Membership growing at Rehoboth Bay Sailing Association

Improvements turn the tide for longtime organization
July 20, 2018

Whether it’s competitive sailing races for the experienced, holistic schooling for the youth, or private lessons for adults wanting to learn new things, the Rehoboth Bay Sailing Association truly has it all. 

Founded in 1963, the Rehoboth Bay Sailing Association is a nonprofit, membership-driven private club and part of the Rehoboth Bay Foundation. Priding itself on customer service, walk-up rentals and lessons are a big attraction. Located on the bayside of Route 1 south of Dewey Beach, the site holds an illustrious history. 

“The location here is great,” said Commodore Roger Anderson. “It’s extremely accessible from land, as we’re right past Dewey, and it’s especially great for small boats in the bay.”  

Anderson hired General Manager Greg Holochwost in January 2017 to help make improvements to the facilities – something Holochwost is very used to doing. As an employee with Coastal Properties Management in what’s known as the sailing capital of the world, Annapolis, Md., Holochwost managed, brokered and consulted with struggling shore properties to improve their businesses.  

Now in his second year, Holochwost has made some improvements at the association’s grounds. It’s easy to notice the hanging flowers at the information desk, the new-and-improved dock areas, and an added touch of helpful customer service.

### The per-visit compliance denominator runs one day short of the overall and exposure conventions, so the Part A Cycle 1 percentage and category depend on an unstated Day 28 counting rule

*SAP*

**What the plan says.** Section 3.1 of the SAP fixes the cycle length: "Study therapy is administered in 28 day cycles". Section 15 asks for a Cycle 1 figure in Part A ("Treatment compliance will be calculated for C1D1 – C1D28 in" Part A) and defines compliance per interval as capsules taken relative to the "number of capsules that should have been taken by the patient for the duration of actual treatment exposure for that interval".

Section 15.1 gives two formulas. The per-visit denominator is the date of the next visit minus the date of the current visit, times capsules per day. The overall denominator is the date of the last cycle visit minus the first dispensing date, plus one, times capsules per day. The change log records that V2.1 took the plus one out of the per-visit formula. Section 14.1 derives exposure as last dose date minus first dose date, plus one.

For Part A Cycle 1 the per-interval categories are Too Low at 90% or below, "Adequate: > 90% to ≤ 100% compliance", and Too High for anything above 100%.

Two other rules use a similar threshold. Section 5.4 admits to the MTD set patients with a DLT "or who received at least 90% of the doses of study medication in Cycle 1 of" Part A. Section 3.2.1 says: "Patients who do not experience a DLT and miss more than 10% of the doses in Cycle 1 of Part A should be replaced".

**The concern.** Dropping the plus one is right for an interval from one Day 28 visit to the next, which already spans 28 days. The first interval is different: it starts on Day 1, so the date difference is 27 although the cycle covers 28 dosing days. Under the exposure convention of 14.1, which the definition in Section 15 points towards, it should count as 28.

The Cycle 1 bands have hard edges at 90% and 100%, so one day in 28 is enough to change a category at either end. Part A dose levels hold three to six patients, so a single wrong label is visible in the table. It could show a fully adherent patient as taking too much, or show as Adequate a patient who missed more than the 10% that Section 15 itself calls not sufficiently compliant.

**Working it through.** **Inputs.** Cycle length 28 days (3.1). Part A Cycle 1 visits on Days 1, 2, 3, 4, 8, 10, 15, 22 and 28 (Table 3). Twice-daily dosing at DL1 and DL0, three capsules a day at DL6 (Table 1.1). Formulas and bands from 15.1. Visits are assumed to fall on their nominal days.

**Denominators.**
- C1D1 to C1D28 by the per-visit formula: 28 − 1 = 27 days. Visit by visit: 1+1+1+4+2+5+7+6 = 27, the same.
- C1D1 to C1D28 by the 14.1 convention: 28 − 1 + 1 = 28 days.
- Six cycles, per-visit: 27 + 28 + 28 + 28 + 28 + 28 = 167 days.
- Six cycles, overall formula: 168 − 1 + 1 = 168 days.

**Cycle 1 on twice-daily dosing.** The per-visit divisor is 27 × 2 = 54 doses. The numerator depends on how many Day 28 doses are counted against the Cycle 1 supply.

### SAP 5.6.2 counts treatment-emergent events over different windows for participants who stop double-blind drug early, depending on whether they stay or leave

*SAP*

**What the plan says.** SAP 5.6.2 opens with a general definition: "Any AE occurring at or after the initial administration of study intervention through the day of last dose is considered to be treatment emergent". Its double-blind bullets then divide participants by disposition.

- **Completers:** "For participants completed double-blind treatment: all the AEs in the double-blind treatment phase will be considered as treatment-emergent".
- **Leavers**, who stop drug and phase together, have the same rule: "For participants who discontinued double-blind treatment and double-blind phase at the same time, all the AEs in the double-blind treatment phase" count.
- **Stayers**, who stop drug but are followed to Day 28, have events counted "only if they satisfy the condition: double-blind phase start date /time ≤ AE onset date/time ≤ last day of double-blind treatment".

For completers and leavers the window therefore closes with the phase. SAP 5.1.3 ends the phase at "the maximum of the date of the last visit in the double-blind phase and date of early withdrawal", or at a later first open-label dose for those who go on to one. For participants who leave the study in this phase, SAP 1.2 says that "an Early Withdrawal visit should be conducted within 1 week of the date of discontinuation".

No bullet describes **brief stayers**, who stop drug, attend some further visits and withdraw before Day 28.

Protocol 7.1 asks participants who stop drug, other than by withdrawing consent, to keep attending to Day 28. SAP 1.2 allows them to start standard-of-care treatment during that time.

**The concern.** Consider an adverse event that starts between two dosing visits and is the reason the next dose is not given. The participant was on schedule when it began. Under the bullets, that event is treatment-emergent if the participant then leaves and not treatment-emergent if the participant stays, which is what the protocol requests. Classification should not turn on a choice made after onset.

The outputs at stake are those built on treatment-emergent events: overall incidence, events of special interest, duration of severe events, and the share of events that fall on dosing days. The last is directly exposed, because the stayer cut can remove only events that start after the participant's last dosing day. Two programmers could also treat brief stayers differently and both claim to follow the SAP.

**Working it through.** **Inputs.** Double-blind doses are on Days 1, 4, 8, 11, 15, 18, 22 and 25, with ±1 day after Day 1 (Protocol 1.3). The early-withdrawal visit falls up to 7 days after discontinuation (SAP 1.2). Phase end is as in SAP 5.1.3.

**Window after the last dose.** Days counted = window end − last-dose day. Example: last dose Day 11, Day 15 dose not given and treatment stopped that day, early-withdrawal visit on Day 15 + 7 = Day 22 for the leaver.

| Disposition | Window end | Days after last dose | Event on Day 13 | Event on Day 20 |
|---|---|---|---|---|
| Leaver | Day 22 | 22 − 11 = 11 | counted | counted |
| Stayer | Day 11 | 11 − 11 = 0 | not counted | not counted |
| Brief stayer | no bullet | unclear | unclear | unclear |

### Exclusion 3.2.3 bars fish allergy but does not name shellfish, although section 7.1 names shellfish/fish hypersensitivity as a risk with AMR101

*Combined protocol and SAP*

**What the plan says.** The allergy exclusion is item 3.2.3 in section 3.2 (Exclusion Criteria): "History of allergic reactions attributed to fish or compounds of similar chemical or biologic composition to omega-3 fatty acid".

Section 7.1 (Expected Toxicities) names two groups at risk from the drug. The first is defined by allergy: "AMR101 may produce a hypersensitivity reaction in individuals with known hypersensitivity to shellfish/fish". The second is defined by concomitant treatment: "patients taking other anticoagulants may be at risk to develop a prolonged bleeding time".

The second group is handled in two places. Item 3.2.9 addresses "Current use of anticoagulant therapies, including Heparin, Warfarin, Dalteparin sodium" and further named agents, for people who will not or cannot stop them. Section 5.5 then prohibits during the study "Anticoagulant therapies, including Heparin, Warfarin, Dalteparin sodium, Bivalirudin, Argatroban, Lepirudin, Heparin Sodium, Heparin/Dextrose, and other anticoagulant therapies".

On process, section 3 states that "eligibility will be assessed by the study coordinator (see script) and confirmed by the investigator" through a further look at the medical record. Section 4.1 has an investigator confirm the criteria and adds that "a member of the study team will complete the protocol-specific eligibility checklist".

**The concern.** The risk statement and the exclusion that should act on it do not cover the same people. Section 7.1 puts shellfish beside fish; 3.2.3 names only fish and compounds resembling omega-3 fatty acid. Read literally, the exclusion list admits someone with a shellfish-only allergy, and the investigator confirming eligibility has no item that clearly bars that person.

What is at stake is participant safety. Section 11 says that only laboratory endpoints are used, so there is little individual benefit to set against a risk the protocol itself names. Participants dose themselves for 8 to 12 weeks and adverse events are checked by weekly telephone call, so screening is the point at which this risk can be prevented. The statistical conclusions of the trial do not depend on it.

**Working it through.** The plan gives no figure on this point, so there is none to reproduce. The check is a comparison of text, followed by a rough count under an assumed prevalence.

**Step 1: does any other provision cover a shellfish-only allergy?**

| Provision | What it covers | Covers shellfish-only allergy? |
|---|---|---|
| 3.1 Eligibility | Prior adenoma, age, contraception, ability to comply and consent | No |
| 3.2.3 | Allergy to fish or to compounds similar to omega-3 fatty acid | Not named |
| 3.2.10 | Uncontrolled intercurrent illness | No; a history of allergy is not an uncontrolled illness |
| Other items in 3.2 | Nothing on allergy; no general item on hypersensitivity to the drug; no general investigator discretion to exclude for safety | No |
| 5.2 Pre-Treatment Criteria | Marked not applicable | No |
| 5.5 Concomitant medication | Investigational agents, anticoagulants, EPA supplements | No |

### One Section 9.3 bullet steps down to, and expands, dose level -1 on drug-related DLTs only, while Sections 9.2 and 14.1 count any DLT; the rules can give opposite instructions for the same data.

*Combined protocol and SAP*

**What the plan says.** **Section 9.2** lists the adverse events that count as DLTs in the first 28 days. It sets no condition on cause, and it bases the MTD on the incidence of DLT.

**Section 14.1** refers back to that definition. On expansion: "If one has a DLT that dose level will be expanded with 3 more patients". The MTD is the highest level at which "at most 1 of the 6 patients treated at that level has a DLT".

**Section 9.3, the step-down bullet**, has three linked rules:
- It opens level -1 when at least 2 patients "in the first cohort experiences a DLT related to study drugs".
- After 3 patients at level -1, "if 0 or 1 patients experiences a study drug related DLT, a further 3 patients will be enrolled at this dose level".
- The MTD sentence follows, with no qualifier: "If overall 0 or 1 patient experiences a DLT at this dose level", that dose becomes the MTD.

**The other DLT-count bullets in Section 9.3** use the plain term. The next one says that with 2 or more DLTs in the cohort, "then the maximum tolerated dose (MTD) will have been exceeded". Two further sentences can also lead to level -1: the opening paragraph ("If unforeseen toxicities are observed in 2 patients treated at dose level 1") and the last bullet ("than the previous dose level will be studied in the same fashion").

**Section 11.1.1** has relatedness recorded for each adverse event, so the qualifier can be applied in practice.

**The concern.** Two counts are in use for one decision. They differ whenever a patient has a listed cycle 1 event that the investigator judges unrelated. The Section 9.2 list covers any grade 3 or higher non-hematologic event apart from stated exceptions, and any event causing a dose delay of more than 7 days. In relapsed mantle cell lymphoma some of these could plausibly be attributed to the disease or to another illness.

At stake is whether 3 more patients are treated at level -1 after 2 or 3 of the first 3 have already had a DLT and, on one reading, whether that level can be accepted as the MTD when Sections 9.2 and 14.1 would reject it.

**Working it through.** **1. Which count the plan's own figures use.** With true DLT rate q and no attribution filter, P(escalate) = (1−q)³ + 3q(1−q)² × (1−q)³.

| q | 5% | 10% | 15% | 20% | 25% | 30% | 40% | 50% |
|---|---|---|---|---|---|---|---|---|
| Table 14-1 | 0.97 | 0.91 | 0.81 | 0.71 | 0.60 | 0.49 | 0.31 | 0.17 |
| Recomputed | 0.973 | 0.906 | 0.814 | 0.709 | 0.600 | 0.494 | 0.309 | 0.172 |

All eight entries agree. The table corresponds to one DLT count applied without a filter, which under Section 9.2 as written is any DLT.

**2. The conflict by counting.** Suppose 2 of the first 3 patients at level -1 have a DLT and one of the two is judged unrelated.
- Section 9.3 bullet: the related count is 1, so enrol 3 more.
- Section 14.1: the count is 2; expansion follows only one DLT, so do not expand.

“Our mission is to promote the sport of sailing,” Holochwost said. 

Memberships have spiked to around 150 total, and the sailing school is booming. The RBSA has also broadened its appeal to non-sailors, now offering kayaking and stand-up paddleboarding as popular options as well.  

Now, about halfway through the summer season, children ages 6 to 16 come and learn the basics of how to sail; 80 percent of them are not members  the club. Typically, each weekly summer class comprises about a dozen campers ready absorb the principles of sailing from four certified instructors, creating an intimate one-to-three teacher/student ratio.  

“We pay for our instructors to get certified at a weekly course, typically in Annapolis or northern Virginia Beach,” said Anderson, who’s been commodore of the RBSA for the past six years. “That way, the kids are getting taught the very best and we’re not saying, ‘Hey, this guy sailed once. He can teach them.’” 

From Monday to Thursday, the students learn the basic points of sailing, the terms of a sailboat, how to tie a proper knot and how to right a capsized boat, all in the classroom before testing their knowledge in the bay. The campers get out of the weekday 9 a.m. to noon routine every Friday to take an adventurous sail to Thompson Island to test their new knowledge in a fun way.

The association has such a long history that instructors find grandparents and parents learned how to sail there many years ago and are bringing their children to do the same. The school usually includes a good mixture of returning and new students.

Aside from the sailing school, RBSA also hosts weekly Saturday races for three different boat fleets – the Sunfish, the Flying Scot and the Hobie fleets. There are also several club regattas throughout the summer, with four more remaining. Next up is the Hobie Fleet 106 Championship Saturday, Aug. 4. 

“I love to sail,” said Anderson, who despite all his responsibilities with RBSA, hasn’t lost his passion for the sport. 

From Memorial Day to Labor Day, the RBSA is there to spark the interest in new or out-of-practice sailors from all over. Visit their website at for more information.

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